Learning languages is tough, fun, tedious, and exciting all at the same time. You get excited when you’re able to put together your first sentence, but struggle when you can’t remember the past subjunctive tense. What I have learned, from experience and hearing others who are multinlingual, is that the key to learning a language isn’t about memorizing every grammar rule. Instead, it is speaking. I have learned that speaking, even at the start of language learning is incredibly beneficial and motivational.
I’ve been studying Portuguese for about two months now. I started in September, and we’re now almost in November. Before, I knew how to say a few words and phrases here or there. Also, due to my background with Spanish I could understand a little due to the similarities. However, with Spanish it has only been recently (aka within the past two months) when I started conversing with native speakers on language exchange apps that I’ve started to speak in Spanish. Crazy, right? I had my first Spanish class in middle school, and beside the odd presentation I gave, I never practiced speaking with someone who wasn’t my professor.
It’s Dumb to Worry About Looking Dumb
This was a huge mistake. Sometimes I feel embarassed telling those I talk to on HelloTalk, Tandem, and iTalki how long I’ve been studying Spanish and that I’m still not fluent. Firstly, I shouldn’t feel embarassed. I was always one of the best in my class and did extremely well. My pronunciation is pretty good and everyone has their own pace. But, I think if I got over the fear of sounding dumb and making mistakes, I would have learned a lot sooner. Because even though I know a good amount of vocabulary and grammar rules and I can write extremely well in Spanish, when I talk it seems as though everything I learned went out my head.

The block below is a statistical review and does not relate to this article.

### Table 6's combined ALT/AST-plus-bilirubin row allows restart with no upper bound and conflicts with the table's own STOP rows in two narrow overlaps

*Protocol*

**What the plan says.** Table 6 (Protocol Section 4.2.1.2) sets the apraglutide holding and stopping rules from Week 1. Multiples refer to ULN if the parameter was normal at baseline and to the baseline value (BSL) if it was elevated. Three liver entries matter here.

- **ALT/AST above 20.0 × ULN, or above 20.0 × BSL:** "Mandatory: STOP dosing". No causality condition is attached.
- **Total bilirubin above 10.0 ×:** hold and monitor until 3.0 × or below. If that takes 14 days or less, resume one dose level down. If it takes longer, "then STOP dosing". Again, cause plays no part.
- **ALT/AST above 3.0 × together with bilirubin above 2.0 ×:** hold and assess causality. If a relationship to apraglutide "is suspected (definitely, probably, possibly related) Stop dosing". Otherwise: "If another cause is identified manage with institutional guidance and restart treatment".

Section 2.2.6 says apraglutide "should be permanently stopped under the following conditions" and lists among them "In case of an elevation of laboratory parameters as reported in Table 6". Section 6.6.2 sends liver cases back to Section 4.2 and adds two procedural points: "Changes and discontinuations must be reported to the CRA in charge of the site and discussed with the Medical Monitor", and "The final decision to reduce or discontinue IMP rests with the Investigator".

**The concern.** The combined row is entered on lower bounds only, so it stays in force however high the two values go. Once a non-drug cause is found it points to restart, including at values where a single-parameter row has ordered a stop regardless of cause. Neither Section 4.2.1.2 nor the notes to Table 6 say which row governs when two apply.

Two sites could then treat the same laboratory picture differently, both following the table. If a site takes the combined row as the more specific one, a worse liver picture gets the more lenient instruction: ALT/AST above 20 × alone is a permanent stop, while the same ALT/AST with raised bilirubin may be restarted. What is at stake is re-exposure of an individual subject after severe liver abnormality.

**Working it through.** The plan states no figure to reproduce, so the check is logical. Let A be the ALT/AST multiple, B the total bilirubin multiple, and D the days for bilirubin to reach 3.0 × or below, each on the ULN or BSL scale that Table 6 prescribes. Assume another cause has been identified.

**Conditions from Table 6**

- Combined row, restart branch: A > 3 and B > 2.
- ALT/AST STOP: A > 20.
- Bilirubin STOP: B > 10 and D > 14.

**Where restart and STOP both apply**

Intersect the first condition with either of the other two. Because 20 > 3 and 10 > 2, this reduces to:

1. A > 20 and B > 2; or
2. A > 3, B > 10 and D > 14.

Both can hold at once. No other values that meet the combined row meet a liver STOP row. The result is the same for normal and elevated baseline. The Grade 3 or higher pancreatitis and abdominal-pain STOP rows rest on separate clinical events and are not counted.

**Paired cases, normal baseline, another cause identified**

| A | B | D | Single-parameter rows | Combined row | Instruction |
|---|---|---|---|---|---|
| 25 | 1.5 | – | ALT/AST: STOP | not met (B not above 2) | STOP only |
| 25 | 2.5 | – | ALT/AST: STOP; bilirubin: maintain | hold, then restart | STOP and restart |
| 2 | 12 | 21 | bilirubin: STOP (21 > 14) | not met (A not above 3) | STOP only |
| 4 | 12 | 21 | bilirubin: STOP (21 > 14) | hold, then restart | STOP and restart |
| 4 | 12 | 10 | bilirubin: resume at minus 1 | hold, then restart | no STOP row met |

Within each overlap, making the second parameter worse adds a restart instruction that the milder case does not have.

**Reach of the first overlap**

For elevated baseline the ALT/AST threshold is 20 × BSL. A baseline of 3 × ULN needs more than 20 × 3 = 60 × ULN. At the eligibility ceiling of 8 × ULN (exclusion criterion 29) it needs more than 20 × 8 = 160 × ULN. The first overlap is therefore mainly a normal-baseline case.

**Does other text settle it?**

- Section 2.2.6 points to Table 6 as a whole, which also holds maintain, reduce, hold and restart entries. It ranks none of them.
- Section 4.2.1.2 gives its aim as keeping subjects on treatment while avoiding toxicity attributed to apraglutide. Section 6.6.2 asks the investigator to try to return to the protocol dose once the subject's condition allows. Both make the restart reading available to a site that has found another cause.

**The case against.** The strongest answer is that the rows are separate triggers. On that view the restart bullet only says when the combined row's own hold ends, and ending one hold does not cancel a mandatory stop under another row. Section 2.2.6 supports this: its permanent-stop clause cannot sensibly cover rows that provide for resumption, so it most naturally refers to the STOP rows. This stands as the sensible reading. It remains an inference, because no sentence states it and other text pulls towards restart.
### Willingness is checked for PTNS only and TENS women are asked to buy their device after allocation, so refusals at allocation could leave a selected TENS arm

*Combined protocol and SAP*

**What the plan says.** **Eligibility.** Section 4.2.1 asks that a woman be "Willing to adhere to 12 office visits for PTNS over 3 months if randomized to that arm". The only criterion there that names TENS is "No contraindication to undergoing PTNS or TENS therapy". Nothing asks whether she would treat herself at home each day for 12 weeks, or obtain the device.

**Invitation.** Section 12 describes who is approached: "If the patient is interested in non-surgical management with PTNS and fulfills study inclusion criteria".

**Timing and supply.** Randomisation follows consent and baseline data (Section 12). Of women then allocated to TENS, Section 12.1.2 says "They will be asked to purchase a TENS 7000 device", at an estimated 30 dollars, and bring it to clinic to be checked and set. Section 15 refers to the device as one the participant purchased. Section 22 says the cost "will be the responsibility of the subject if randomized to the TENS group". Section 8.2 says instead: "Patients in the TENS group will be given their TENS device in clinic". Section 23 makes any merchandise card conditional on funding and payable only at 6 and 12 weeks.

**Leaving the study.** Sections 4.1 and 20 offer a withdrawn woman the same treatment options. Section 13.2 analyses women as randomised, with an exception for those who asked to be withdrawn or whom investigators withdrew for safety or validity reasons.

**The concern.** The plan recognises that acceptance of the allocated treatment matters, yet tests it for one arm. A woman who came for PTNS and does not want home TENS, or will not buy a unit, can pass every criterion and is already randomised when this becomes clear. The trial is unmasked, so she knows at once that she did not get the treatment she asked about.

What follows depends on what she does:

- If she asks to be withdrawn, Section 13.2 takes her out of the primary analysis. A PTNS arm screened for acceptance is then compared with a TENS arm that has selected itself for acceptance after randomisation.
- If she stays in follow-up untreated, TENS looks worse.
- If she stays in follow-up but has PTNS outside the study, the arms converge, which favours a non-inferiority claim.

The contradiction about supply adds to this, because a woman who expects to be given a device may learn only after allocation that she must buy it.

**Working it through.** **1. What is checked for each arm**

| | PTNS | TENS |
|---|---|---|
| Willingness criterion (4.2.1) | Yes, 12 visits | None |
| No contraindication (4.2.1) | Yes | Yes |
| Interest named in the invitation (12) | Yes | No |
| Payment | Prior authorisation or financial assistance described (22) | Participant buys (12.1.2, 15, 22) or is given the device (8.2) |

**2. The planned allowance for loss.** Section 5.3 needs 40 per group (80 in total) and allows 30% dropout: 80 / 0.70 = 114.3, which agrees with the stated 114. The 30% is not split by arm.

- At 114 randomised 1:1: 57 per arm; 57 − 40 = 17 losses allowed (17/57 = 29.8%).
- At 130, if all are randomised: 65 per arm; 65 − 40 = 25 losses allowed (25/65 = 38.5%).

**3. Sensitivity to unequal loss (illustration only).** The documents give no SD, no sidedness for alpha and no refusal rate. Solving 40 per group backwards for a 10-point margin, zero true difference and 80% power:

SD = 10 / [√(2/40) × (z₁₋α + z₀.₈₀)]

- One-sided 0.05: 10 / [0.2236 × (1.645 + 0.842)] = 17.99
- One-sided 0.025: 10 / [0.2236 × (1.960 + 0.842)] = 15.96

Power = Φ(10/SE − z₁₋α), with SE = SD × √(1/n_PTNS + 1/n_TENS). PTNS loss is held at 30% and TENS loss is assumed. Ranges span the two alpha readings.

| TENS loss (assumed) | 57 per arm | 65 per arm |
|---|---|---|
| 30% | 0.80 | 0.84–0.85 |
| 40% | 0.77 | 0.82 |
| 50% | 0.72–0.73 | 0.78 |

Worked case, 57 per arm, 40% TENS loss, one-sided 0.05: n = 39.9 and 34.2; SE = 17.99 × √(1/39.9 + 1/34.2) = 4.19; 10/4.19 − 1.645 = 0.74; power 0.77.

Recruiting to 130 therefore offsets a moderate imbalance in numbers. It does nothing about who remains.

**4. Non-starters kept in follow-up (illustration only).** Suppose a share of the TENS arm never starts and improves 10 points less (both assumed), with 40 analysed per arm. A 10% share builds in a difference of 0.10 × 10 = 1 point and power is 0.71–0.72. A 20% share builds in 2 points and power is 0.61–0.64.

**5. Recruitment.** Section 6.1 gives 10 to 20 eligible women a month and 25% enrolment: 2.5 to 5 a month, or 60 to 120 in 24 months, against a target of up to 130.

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I was so preoccupied with being perfect that I impeded/stalled my own growth. People will know you’re not a native speaker (particularly in the beginning). And you know what? It’s okay! It’s okay to not be perfect, I don’t think anyone is expecting you to be. I mean, when you hear someone whose first language isn’t English, do you judge them? I mean, I hope not. But I guarantee you don’t. You’ll improve a lot faster if you let go of your fears and just DO it. Hey, Nike. It’s okay to have high expectations goals, but remember you have to climb towards those goals. It’s a journey.
I recently watched a video where a woma discussed a similar situation she had. Check it out:
But What if I Make a Mistake?
Now, the more I speak with these natives online, the more confidence I am getting. And at this point it’s just been two online face-to-face lessons, and voice notes. But I already set up two “Skype dates” with people I’ve talked with to practice more. Anyways, back to the anecdote… The other week I was waiting for my phone to charge before heading to the grocery store. While I waited, I was studying Portuguese. I called my Uber about 30 minutes later. While we were driving I noticed his GPS was speaking Portuguese.